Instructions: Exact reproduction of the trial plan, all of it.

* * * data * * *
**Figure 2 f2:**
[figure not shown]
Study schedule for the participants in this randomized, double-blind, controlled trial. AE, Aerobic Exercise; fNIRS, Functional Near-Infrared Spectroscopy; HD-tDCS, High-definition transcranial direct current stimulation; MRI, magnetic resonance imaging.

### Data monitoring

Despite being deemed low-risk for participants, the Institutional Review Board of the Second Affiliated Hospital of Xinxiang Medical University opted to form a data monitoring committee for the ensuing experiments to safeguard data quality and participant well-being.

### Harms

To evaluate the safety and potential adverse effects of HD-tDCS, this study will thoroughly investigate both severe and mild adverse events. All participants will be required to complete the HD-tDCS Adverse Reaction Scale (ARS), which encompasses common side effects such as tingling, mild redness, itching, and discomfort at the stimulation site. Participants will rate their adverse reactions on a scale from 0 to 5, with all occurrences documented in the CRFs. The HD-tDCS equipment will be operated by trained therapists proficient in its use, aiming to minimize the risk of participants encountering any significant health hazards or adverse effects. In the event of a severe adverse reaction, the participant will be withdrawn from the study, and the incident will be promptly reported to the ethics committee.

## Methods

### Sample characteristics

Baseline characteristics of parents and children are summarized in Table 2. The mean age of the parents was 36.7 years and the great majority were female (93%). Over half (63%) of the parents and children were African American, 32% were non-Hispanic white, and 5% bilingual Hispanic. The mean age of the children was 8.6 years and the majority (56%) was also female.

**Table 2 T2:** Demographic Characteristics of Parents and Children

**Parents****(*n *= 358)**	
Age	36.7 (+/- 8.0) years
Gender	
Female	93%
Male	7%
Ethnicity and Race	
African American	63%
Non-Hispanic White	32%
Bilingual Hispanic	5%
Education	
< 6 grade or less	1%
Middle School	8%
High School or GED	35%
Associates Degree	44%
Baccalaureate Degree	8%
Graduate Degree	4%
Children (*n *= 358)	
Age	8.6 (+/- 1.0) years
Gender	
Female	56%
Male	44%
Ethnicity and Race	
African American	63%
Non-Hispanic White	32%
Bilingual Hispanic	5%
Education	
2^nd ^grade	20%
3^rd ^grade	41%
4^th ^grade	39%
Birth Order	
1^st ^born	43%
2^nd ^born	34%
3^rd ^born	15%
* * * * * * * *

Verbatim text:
**Figure 2 f2:**
[figure not shown]
Study schedule for the participants in this randomized, double-blind, controlled trial. AE, Aerobic Exercise; fNIRS, Functional Near-Infrared Spectroscopy; HD-tDCS, High-definition transcranial direct current stimulation; MRI, magnetic resonance imaging.

### Data monitoring

Despite being deemed low-risk for participants, the Institutional Review Board of the Second Affiliated Hospital of Xinxiang Medical University opted to form a data monitoring committee for the ensuing experiments to safeguard data quality and participant well-being.

### Harms

To evaluate the safety and potential adverse effects of HD-tDCS, this study will thoroughly investigate both severe and mild adverse events. All participants will be required to complete the HD-tDCS Adverse Reaction Scale (ARS), which encompasses common side effects such as tingling, mild redness, itching, and discomfort at the stimulation site. Participants will rate their adverse reactions on a scale from 0 to 5, with all occurrences documented in the CRFs. The HD-tDCS equipment will be operated by trained therapists proficient in its use, aiming to minimize the risk of participants encountering any significant health hazards or adverse effects. In the event of a severe adverse reaction, the participant will be withdrawn from the study, and the incident will be promptly reported to the ethics committee.

## Methods

### Sample characteristics

Baseline characteristics of parents and children are summarized in Table 2. The mean age of the parents was 36.7 years and the great majority were female (93%). Over half (63%) of the parents and children were African American, 32% were non-Hispanic white, and 5% bilingual Hispanic. The mean age of the children was 8.6 years and the majority (56%) was also female.

**Table 2 T2:** Demographic Characteristics of Parents and Children

**Parents****(*n *= 358)**	
Age	36.7 (+/- 8.0) years
Gender	
Female	93%
Male	7%
Ethnicity and Race	
African American	63%
Non-Hispanic White	32%
Bilingual Hispanic	5%
Education	
< 6 grade or less	1%
Middle School	8%
High School or GED	35%
Associates Degree	44%
Baccalaureate Degree	8%
Graduate Degree	4%
Children (*n *= 358)	
Age	8.6 (+/- 1.0) years
Gender	
Female	56%
Male	44%
Ethnicity and Race	
African American	63%
Non-Hispanic White	32%
Bilingual Hispanic	5%
Education	
2^nd ^grade	20%
3^rd ^grade	41%
4^th ^grade	39%
Birth Order	
1^st ^born	43%
2^nd ^born	34%
3^rd ^born	15%